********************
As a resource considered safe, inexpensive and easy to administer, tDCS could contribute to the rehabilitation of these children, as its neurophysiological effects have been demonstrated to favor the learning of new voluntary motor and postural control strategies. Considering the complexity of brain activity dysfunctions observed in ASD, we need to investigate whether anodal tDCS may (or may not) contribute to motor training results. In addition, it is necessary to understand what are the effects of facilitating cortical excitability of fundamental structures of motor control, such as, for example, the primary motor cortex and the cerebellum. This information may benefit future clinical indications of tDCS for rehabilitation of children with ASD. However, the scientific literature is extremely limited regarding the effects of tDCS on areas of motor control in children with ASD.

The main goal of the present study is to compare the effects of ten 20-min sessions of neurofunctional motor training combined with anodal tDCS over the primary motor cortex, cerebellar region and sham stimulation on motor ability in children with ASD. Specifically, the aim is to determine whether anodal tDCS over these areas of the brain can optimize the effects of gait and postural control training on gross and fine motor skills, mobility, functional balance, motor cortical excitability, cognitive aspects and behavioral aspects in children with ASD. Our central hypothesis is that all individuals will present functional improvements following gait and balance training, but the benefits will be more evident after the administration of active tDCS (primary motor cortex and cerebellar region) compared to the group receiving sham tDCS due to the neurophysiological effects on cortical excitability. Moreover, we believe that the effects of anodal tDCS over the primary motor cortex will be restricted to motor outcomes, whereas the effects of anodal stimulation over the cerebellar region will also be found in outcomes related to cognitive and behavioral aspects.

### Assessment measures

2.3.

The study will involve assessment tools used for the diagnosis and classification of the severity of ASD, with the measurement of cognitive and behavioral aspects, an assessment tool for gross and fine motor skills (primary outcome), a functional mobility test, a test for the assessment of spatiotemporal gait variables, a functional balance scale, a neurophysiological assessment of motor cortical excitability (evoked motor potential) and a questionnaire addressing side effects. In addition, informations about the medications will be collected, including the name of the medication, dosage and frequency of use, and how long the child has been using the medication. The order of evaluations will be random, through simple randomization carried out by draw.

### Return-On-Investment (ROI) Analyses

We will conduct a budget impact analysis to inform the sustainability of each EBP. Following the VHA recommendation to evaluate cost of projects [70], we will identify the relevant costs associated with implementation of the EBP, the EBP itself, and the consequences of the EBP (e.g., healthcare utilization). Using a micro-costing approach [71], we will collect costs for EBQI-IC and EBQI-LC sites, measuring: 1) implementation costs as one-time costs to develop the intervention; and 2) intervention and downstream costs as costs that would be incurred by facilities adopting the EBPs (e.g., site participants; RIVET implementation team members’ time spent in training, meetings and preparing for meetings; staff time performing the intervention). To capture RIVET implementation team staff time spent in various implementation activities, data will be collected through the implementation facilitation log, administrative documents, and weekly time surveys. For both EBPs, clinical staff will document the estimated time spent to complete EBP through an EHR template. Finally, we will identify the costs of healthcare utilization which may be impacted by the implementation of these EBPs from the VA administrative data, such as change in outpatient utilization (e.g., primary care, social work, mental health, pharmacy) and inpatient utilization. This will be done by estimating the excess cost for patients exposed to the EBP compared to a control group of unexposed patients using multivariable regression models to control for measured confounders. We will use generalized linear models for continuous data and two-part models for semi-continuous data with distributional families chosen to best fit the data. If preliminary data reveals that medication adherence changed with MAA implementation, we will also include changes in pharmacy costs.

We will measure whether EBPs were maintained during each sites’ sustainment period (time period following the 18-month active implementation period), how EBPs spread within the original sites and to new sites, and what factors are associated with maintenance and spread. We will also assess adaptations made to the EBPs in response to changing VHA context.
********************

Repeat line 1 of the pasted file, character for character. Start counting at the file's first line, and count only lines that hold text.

As a resource considered safe, inexpensive and easy to administer, tDCS could contribute to the rehabilitation of these children, as its neurophysiological effects have been demonstrated to favor the learning of new voluntary motor and postural control strategies. Considering the complexity of brain activity dysfunctions observed in ASD, we need to investigate whether anodal tDCS may (or may not) contribute to motor training results. In addition, it is necessary to understand what are the effects of facilitating cortical excitability of fundamental structures of motor control, such as, for example, the primary motor cortex and the cerebellum. This information may benefit future clinical indications of tDCS for rehabilitation of children with ASD. However, the scientific literature is extremely limited regarding the effects of tDCS on areas of motor control in children with ASD.